Documentary Director Fears Fictionalization of 9/11
By Sue Zeidler
July 20, 2006
LOS ANGELES (Reuters) – The director of a new documentary on September 11 fears that two upcoming Hollywood dramatizations of the World Trade Center attacks may eclipse her project.
“I hope the truth does not get lost amongst the fiction,” Linda Ellman, a former NBC News producer, who made her film directorial debut with “On Native Soil,” told Reuters.
“I don”t have a problem with fictionalized stories or fictionalized efforts about 9/11, because people need to be kept aware and should never forget. I just hope the truth isn”t replaced by fiction, because the truth is shocking,” she said.
Ellman was referring to film director Oliver Stone’s upcoming “World Trade Center,” a drama about two police officers trapped under the smoking rubble of the collapsed buildings, opening nationwide on August 9, and the ABC television network miniseries “The Path to 9/11,” debuting on September 10.
Unlike those works, Ellman’s goal with “On Native Soil,” airing next month on cable channel Court TV, was to stay true to the 9/11 Commission Report — the government’s account of the suicide hijackings that killed about 3,000 people — and present an historically accurate version of events as they unfolded, almost in real time.
All of these films, as well as other documentaries and television specials, are being released to coincide with the fifth anniversary of the attacks.
Ellman was approached by producer Jeff Hays to direct the project with a budget of just over $1 million, and immediately saw opportunities and challenges.
“Millions of copies of the book had been sold, but nobody was reading it,” Ellman said.
567 PAGES, ONE TRUE TALE (SIC)
After plowing through the 567-page “9/11 Commission Report” in late 2004, Ellman set out to capture the story of victims’ families who were key in pressing the government to form the bipartisan panel that investigated the tragedy and recommended reforms.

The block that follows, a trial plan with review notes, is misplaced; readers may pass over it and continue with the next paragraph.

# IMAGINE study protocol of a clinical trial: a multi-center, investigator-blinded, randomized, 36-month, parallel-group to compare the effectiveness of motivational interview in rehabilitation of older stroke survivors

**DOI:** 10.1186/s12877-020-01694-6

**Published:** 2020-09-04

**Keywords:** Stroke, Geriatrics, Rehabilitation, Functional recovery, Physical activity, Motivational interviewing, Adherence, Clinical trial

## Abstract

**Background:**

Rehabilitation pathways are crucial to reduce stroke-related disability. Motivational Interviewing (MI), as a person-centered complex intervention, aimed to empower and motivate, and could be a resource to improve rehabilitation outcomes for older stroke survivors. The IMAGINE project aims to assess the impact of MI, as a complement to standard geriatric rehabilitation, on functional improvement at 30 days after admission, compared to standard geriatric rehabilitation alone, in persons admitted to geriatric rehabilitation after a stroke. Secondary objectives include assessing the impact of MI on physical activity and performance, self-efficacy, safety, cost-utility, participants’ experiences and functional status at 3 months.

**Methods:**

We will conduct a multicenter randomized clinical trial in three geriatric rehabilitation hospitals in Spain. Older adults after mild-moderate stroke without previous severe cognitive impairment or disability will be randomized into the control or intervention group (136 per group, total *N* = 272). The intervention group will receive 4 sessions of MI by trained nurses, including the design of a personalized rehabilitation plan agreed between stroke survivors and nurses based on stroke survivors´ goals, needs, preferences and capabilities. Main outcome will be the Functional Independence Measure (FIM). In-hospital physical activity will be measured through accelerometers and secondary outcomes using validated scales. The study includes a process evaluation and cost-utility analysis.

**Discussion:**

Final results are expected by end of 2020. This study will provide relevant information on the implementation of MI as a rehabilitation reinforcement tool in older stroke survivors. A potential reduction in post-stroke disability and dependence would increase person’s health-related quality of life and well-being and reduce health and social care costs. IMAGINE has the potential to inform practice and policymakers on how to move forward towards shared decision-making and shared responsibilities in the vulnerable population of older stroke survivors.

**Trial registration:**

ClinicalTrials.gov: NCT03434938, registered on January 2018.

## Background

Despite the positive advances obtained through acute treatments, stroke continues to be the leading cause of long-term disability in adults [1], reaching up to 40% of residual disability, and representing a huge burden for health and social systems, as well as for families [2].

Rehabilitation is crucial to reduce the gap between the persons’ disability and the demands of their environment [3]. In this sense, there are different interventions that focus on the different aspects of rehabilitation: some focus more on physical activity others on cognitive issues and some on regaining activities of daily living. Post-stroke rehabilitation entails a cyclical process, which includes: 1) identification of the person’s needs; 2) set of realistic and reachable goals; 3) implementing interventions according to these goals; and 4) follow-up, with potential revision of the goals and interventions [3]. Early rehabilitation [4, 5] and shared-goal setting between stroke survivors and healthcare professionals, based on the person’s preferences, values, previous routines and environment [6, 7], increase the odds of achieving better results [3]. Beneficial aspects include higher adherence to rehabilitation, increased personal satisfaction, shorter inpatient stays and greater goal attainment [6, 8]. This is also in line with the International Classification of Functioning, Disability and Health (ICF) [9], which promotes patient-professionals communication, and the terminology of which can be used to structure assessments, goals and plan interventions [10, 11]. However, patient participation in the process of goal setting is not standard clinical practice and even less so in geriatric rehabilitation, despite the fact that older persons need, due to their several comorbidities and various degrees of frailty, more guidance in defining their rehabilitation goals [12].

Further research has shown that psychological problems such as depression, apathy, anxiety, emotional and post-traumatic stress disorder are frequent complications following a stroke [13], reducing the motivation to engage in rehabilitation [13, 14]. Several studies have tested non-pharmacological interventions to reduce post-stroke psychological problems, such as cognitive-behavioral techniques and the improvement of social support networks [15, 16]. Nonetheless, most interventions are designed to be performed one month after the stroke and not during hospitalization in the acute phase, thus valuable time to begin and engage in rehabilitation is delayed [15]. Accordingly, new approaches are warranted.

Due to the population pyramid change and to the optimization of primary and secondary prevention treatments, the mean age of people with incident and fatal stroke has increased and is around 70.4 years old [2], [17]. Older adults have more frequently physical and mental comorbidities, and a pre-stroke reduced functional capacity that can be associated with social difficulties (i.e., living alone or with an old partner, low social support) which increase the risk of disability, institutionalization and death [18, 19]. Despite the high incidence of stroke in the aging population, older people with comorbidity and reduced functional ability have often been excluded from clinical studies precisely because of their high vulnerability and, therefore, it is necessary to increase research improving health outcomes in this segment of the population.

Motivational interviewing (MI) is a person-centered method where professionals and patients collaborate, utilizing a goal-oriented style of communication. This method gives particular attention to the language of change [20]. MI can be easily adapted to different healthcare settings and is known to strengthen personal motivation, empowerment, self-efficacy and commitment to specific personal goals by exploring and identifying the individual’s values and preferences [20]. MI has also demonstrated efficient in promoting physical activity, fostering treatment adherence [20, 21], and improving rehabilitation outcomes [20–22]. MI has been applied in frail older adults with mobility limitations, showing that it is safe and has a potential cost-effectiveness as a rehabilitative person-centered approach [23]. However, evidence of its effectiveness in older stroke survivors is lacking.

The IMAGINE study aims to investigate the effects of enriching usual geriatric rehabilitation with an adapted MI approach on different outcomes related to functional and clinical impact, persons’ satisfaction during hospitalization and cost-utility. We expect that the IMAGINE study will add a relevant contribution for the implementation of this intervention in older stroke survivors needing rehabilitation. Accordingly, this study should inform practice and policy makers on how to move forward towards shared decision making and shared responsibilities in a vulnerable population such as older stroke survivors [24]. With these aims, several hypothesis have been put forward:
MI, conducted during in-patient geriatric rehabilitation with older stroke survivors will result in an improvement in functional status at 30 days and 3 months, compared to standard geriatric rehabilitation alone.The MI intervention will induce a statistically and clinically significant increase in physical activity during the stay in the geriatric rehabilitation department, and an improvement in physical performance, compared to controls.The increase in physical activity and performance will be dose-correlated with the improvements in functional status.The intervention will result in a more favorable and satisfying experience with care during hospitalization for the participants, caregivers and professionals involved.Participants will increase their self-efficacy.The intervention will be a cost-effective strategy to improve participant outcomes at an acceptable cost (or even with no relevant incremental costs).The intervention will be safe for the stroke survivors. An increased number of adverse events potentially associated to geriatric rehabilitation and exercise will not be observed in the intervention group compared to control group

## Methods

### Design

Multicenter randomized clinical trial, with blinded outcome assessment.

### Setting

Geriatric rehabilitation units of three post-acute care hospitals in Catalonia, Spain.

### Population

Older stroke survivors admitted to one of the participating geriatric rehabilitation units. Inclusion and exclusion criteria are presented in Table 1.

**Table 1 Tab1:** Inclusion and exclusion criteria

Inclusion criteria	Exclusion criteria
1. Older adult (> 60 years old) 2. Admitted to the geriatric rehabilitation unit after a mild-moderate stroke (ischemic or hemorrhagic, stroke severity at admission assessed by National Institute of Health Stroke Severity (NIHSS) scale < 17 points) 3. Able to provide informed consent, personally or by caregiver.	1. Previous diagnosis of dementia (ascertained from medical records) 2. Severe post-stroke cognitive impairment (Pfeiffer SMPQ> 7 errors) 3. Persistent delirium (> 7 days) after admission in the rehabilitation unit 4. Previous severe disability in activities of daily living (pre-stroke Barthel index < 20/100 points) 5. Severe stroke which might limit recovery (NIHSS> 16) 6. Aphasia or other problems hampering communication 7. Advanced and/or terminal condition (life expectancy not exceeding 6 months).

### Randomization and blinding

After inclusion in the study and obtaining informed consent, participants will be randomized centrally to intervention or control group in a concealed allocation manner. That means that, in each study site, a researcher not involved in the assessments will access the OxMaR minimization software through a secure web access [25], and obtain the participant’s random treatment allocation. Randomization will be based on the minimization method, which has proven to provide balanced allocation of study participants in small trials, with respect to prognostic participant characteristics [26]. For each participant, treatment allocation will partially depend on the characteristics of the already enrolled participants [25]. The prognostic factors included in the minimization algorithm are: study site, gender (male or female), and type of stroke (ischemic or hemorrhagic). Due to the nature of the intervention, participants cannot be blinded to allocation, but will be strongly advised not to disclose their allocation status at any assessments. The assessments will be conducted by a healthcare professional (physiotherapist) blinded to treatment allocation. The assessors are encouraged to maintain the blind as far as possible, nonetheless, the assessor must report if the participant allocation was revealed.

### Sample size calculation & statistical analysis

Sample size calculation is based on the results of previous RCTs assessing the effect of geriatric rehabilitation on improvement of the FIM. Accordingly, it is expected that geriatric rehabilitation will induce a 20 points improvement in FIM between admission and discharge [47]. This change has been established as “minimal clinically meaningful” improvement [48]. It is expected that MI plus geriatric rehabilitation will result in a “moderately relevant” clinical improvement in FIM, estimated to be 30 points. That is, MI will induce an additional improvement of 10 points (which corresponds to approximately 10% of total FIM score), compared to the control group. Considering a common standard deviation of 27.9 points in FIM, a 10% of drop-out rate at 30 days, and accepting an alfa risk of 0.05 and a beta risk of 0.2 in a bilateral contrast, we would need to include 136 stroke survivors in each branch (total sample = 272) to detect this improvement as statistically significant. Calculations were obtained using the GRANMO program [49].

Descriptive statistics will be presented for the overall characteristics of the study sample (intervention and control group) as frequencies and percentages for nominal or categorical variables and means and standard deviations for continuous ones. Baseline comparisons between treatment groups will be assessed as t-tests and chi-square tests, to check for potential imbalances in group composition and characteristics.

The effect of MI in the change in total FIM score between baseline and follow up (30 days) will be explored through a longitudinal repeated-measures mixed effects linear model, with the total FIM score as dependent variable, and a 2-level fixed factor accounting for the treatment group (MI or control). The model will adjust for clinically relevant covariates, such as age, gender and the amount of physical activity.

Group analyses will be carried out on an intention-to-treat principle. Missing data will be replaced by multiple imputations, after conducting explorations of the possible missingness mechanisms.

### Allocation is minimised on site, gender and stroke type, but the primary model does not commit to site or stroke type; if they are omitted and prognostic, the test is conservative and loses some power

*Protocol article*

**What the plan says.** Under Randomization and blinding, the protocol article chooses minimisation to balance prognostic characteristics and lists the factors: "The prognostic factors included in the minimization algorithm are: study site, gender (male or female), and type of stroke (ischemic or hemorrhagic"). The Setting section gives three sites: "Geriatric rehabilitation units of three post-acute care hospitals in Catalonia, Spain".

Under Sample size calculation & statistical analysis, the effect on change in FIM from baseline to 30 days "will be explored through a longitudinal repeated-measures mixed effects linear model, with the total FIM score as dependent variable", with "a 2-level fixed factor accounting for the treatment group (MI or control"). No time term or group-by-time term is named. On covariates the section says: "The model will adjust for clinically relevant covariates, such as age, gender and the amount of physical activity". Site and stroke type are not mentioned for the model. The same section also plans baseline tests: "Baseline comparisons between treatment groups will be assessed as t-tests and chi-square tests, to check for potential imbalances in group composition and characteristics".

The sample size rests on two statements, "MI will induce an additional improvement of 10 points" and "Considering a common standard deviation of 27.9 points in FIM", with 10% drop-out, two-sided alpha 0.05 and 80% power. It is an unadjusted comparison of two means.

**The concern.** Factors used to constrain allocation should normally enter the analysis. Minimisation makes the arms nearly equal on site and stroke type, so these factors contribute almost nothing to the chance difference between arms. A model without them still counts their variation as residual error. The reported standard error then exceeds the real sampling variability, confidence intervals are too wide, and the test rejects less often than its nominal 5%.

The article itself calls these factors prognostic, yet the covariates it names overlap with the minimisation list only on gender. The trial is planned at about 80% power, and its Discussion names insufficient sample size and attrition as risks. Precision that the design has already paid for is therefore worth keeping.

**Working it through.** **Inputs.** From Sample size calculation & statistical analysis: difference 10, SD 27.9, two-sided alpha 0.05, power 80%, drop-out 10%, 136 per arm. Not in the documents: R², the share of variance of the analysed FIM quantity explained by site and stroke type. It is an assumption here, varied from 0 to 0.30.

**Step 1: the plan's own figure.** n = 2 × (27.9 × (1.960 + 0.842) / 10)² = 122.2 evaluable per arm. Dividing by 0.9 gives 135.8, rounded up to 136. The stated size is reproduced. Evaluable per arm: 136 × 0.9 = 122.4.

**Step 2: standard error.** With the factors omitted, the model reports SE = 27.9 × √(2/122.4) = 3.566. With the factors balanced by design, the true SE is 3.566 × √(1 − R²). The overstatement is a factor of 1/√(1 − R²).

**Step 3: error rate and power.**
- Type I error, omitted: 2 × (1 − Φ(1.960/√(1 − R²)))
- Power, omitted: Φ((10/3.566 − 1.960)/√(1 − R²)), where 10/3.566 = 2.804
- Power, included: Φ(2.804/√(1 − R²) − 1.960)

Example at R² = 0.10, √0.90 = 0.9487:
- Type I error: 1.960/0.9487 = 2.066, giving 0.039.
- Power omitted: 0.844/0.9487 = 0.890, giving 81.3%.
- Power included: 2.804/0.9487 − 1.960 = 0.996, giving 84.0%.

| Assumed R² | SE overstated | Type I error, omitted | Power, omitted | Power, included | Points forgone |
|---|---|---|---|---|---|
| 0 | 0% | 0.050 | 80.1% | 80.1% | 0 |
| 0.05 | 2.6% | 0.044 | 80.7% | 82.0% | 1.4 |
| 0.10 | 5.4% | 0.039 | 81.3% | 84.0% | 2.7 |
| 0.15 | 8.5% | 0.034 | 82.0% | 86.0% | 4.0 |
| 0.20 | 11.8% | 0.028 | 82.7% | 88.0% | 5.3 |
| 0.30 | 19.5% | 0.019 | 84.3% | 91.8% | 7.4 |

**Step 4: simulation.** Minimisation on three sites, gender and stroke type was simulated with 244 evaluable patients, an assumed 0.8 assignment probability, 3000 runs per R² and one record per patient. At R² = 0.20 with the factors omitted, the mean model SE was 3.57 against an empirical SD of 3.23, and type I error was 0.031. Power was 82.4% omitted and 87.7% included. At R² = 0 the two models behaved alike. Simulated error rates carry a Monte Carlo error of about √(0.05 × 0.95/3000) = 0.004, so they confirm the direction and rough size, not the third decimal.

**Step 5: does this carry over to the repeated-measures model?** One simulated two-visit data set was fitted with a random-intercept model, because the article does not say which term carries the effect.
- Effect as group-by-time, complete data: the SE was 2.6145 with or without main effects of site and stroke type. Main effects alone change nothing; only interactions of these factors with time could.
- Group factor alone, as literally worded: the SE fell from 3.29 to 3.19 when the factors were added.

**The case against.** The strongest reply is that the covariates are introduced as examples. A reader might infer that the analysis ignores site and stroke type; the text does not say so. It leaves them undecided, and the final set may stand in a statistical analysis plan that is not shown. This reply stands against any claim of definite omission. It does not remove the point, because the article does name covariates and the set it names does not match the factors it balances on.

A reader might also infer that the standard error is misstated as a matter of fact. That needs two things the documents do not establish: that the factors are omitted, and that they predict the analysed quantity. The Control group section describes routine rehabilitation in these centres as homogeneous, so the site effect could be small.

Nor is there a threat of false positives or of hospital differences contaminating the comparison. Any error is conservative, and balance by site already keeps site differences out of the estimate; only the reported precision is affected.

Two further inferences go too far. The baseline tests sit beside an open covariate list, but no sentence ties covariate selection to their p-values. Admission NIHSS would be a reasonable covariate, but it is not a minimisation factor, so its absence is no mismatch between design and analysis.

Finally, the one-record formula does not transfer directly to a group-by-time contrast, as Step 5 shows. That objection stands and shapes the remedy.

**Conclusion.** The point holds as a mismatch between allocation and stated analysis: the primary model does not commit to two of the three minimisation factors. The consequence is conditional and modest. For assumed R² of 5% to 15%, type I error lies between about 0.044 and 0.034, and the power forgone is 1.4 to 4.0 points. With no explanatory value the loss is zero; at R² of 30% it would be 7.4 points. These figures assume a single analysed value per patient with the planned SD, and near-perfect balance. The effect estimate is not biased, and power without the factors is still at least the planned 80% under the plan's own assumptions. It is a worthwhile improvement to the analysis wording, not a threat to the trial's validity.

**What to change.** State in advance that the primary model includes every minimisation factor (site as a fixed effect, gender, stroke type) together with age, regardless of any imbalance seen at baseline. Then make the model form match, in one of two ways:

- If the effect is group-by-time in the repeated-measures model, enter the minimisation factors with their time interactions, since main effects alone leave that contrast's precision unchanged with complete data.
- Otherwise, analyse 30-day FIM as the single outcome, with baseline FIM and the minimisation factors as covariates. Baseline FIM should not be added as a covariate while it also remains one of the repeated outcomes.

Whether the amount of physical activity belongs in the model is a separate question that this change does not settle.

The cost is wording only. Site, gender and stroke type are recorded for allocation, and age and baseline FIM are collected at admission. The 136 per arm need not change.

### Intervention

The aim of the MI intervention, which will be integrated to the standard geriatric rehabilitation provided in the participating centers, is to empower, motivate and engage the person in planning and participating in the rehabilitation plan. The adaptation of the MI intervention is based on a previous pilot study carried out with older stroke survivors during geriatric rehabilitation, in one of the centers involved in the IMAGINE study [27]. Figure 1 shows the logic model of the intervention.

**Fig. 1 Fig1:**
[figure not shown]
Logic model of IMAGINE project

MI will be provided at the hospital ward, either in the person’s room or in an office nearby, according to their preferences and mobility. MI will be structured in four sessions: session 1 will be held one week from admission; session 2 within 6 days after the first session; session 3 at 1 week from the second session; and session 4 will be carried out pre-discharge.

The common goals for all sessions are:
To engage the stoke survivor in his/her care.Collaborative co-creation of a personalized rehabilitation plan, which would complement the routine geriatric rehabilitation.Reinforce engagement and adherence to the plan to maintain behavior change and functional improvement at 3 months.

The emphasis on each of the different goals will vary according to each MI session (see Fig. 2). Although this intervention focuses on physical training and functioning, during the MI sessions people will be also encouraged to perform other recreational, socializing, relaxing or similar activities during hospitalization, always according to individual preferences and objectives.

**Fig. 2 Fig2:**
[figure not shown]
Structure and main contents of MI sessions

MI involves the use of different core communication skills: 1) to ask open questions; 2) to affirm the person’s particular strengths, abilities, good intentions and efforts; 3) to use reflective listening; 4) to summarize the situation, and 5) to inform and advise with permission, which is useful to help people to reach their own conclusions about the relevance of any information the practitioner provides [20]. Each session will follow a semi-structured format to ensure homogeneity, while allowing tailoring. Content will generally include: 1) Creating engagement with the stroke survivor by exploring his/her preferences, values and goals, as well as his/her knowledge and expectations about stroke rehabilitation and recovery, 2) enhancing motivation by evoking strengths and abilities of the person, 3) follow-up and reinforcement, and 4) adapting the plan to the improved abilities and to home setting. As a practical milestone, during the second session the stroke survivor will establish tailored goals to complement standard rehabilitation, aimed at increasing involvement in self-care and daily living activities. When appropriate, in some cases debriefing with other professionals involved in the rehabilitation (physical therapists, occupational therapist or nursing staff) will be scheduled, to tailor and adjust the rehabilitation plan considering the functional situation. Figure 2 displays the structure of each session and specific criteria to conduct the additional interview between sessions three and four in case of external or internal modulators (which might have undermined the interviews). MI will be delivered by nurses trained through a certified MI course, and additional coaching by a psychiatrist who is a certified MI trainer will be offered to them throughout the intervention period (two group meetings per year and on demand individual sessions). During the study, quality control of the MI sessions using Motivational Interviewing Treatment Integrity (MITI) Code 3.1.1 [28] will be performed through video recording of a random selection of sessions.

“My goal was to expose the truth about 9/11 that’s been hiding in plain sight. When it became clear to me that there almost wasn’t a 9/11 Commission had it not been for this small group of people, that was even more upsetting,” she said.
Ellman said one of the biggest challenges was winning the families’ trust. She contacted each, one by one, and conducted what became “deeply personal and painful” interviews.
Court TV bought the rights to broadcast the film, whose full name is “On Native Soil: The Documentary of the 9/11 Commission Report,” to air on August 21.
Lionsgate Entertainment plans to release the film on DVD on August 22.
The movie, narrated by Kevin Costner and Hilary Swank, includes never-before-seen interviews with victims’ family members, as well as familiar footage of the day’s events, Osama bin Laden in Afghanistan declaring his intentions on television in 1997 and former White House counterterrorism expert Richard Clarke telling victims’ families, “Your government failed you.”
Another scene features badly burned survivor Harry Waizer saying about Secretary of State Condoleezza Rice: “She will not acknowledge that (the government) made a misjudgment. And that galls me. That angers me.”
Other scheduled programs dealing with the September 11 attacks include CNN’s “In the Footsteps of Osama bin Laden,” National Geographic Channel’s “The Final Report: Osama’s Escape,” and the History Channel’s “The Miracle of Stairway B.”
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